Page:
The Fords feel better made and tougher than the Japanese entry level cars - even at the cost of extra weight - and the ford's RIDE BETTER than them too.

        The Fusion is a better ride than the Accord...so how the FK does it seem "less fun to drive".

        As far as I'm concerned, most of these reviewers are probably OWNERS of the cars they glorify - which doesn't seem so odd since I personally glorify MB since I own an S550 and I'm a little biased against Lexus and Audi. BUT I'M AN AMETEUR and I WRITE FOR MONEY... I expect more out of people who call themselves proffessionals.

        Motor Trend,etc

        • 6 Years Ago
        Wow...someone complains about asymmetrical badges? Really?
        • 6 Years Ago
        The new Ford's computer displays are more intelligently designed than the BMW7 iDrive, the Benz Command, the Audi MMI and the Lexus' MMS.

        I have used/reviewed em all and I'm suprised.

        It really says alot about Ford design prowess.
        • 6 Years Ago
        Front end is definitely better than the redone Fusion's.
        • 6 Years Ago
        Why does Flashpoint always have to mention his cars ?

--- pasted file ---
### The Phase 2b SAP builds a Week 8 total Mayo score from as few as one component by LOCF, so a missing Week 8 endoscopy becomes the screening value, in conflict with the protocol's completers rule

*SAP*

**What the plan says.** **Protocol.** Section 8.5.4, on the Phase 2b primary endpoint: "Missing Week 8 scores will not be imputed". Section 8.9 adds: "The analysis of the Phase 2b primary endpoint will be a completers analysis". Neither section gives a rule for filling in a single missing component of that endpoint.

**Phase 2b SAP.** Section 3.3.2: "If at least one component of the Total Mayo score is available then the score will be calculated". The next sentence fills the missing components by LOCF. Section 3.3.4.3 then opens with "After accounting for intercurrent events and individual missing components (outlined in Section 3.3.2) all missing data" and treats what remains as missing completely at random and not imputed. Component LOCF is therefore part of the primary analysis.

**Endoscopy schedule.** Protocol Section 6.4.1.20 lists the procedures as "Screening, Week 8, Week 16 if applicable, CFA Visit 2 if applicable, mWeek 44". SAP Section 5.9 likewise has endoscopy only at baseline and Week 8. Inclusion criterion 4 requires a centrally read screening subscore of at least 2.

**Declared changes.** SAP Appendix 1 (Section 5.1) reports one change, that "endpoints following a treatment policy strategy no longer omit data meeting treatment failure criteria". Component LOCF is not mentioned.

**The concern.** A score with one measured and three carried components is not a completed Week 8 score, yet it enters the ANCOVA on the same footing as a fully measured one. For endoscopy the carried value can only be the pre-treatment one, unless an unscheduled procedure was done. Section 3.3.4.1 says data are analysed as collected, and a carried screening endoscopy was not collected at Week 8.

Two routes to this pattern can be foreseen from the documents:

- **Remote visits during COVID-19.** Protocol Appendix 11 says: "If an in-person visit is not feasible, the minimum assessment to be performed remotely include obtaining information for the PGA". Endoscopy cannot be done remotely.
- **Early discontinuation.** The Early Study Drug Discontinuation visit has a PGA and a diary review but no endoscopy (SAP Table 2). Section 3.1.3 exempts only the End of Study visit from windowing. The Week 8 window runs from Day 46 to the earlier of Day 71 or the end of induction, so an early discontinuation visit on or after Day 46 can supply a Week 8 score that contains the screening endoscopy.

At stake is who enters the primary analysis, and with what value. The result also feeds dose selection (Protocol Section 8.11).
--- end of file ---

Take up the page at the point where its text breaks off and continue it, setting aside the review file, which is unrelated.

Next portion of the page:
Lot's of others here have expensive cars but we don't care to mention them ever, let alone every second post. Enough already.
      • 6 Years Ago
      very hard to beat for the money, looks like a more expensive car.
      • 6 Years Ago
      The front lights look like Sentra and Altima from distance.
        • 6 Years Ago

        I agree - it has 4 wheels, 2 headlights ....
      • 6 Years Ago
      That looks really nice. Well done Ford/Mercury
      • 6 Years Ago
      Meh, not bad, but I like the Fusion looks better.

      Chalk up another useless comment!
      • 6 Years Ago
      This definitely looks quite nice, but I don't really see any reason to buy it over a Fusion. Also, the one thing I don't like about the car is the rear: the entire rear looks half-baked IMO.
      • 6 Years Ago
      "Americans have largely forsaken coupe and wagon body styles for cars over the past two decades..."

      That is all.
        • 6 Years Ago
        First Engadget, now Autoblog, multiple Nathans! The horror!

        Also quite odd that I thought the same thing about "cars" when I read it. Since when is a coupe or a wagon not a car?

        I do like the design of the Milan actually. Pre-refresh, I thought the Milan looked better than the Fusion, but now I don't know which one I prefer.
        • 6 Years Ago
        I thought the quote would speak for itself, but if you read it carefully, it's essentially saying that coupes and wagons are not cars.

        I'm thinking it's probably a typo.
        • 6 Years Ago
        And during the race toward high-margin SUVs, have the auto companies given a whole lot of compelling coupes since the untimely deaths of almost ALL of the japanese import coupes, and Ford and GM just barely warmed over their early 80s era coupes?

        Of course the popularity of coupes declined when the mainstream was pushed toward the SUV, didn't care about the excessive size, and then slit the throat of the coupe market, which is barely recovering now.